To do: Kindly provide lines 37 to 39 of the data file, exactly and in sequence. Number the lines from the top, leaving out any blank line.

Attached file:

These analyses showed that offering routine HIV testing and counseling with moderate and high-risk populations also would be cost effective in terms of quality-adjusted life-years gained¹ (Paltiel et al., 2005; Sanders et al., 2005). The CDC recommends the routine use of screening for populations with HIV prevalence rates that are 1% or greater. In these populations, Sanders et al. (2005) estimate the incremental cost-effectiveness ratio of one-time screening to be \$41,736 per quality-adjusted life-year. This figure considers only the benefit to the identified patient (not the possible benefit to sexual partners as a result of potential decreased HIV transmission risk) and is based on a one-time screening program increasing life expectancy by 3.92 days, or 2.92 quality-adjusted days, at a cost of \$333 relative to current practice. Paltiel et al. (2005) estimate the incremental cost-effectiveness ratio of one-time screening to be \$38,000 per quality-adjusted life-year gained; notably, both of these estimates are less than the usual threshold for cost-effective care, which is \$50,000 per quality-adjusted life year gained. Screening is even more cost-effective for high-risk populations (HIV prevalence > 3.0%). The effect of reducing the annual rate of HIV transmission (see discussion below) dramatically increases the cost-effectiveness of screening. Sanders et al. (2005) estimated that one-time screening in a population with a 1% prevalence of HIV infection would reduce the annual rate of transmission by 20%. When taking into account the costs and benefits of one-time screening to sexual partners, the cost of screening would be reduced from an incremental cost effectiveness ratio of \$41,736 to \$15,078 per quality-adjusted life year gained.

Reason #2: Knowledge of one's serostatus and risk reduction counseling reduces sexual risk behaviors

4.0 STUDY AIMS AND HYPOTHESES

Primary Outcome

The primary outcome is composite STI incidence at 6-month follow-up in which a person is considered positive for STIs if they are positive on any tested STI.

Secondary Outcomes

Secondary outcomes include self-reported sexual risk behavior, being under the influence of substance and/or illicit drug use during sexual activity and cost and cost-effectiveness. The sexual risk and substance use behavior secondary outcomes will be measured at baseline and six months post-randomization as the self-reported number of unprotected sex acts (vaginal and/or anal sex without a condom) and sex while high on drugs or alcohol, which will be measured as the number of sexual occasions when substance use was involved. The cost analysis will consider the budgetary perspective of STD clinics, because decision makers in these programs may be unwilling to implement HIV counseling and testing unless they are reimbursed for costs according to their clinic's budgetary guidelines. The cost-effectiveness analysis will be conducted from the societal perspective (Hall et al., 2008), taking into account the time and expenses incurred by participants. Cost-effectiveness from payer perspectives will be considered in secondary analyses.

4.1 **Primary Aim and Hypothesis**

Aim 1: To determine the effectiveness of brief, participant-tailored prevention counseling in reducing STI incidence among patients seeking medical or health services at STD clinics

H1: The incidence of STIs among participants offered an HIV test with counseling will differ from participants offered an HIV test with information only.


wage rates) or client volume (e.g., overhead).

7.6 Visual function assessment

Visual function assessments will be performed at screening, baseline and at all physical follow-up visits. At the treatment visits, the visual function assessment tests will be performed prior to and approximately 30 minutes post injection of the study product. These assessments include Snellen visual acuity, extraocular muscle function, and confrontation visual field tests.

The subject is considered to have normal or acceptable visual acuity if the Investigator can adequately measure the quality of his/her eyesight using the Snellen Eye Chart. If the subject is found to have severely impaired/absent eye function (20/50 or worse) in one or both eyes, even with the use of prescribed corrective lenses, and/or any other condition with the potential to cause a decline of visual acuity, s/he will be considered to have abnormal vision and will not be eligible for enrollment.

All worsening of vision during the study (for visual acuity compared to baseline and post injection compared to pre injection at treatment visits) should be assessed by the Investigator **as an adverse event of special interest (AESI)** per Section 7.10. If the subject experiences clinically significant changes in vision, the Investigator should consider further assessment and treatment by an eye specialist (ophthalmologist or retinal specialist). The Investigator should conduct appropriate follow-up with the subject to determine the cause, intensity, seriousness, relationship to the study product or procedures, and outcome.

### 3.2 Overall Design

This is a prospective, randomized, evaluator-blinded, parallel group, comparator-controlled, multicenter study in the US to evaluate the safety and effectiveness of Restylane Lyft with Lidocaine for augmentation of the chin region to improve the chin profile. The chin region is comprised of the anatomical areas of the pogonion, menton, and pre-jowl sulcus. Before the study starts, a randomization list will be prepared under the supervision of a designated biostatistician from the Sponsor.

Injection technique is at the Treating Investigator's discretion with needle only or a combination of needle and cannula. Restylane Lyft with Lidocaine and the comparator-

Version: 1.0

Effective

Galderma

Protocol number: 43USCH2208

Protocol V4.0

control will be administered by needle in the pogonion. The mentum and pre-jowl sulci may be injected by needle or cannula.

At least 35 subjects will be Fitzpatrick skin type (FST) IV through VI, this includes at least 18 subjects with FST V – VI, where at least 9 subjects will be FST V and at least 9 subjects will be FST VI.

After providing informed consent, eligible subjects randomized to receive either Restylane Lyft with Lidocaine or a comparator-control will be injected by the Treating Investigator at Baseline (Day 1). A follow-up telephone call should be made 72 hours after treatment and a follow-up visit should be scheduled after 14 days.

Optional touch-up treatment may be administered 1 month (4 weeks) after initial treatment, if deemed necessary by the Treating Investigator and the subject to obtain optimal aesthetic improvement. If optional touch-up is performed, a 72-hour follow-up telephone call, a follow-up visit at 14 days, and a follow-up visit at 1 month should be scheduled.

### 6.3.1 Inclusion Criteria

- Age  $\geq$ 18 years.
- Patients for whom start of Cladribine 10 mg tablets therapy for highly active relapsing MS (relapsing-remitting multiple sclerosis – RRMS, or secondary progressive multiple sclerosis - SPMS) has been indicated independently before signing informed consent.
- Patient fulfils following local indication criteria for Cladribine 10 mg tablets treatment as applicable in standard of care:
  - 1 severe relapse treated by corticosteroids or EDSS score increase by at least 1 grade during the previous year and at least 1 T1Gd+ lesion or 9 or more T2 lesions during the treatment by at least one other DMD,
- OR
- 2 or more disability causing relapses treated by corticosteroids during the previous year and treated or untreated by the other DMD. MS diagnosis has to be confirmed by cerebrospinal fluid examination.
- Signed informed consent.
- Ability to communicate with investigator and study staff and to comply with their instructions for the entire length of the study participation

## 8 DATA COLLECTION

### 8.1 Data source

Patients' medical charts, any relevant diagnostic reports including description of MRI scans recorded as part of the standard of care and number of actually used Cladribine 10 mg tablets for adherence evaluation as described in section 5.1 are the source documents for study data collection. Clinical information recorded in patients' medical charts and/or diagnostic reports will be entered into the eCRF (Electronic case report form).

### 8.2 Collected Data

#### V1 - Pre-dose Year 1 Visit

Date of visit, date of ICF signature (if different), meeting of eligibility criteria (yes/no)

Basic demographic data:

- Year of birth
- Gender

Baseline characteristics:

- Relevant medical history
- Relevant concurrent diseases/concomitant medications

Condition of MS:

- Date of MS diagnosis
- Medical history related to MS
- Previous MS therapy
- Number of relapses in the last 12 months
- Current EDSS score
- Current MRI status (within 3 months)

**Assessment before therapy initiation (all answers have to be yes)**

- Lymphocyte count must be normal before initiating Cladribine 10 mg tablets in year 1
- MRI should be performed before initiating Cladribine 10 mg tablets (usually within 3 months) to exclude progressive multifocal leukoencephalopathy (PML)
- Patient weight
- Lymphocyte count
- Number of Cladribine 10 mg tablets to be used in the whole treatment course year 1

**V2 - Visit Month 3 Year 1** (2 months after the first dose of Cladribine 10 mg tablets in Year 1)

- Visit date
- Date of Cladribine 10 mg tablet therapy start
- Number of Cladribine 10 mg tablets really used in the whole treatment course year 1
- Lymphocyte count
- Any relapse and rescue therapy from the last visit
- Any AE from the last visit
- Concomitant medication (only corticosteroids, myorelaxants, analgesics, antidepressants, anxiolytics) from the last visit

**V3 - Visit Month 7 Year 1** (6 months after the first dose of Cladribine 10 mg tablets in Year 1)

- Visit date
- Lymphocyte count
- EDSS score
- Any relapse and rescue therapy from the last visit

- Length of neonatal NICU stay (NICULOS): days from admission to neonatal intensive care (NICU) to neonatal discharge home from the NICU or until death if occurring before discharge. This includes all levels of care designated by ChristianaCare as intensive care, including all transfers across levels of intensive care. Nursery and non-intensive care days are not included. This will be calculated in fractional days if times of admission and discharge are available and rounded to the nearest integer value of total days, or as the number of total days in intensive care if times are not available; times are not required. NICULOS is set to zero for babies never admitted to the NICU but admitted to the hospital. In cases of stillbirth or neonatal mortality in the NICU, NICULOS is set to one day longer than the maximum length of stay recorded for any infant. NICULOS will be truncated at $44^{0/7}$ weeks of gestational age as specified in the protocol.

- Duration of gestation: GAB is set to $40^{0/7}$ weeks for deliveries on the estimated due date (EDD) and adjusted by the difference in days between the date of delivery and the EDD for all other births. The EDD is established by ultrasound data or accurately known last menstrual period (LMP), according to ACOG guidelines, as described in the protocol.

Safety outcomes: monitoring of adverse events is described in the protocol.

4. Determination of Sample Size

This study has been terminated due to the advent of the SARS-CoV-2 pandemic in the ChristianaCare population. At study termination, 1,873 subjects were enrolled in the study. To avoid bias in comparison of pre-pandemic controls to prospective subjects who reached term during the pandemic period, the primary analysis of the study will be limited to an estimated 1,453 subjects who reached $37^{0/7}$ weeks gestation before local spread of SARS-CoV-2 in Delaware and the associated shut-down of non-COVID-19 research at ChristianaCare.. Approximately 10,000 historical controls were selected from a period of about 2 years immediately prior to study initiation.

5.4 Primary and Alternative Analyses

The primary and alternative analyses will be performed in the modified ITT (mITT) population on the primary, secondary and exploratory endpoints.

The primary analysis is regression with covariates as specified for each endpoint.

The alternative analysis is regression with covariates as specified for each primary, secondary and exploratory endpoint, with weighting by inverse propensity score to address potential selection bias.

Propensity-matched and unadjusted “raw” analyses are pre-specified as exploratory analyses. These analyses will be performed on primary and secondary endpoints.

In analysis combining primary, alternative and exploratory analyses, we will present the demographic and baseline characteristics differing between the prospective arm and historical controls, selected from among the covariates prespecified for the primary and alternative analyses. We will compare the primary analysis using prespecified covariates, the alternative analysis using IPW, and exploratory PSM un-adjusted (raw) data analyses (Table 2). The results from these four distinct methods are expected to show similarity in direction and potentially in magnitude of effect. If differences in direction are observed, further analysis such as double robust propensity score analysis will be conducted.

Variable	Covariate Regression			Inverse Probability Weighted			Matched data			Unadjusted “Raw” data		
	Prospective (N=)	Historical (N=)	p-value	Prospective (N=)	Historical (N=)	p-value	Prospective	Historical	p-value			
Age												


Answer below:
## 8 DATA COLLECTION

### 8.1 Data source

Patients' medical charts, any relevant diagnostic reports including description of MRI scans recorded as part of the standard of care and number of actually used Cladribine 10 mg tablets for adherence evaluation as described in section 5.1 are the source documents for study data collection. Clinical information recorded in patients' medical charts and/or diagnostic reports will be entered into the eCRF (Electronic case report form).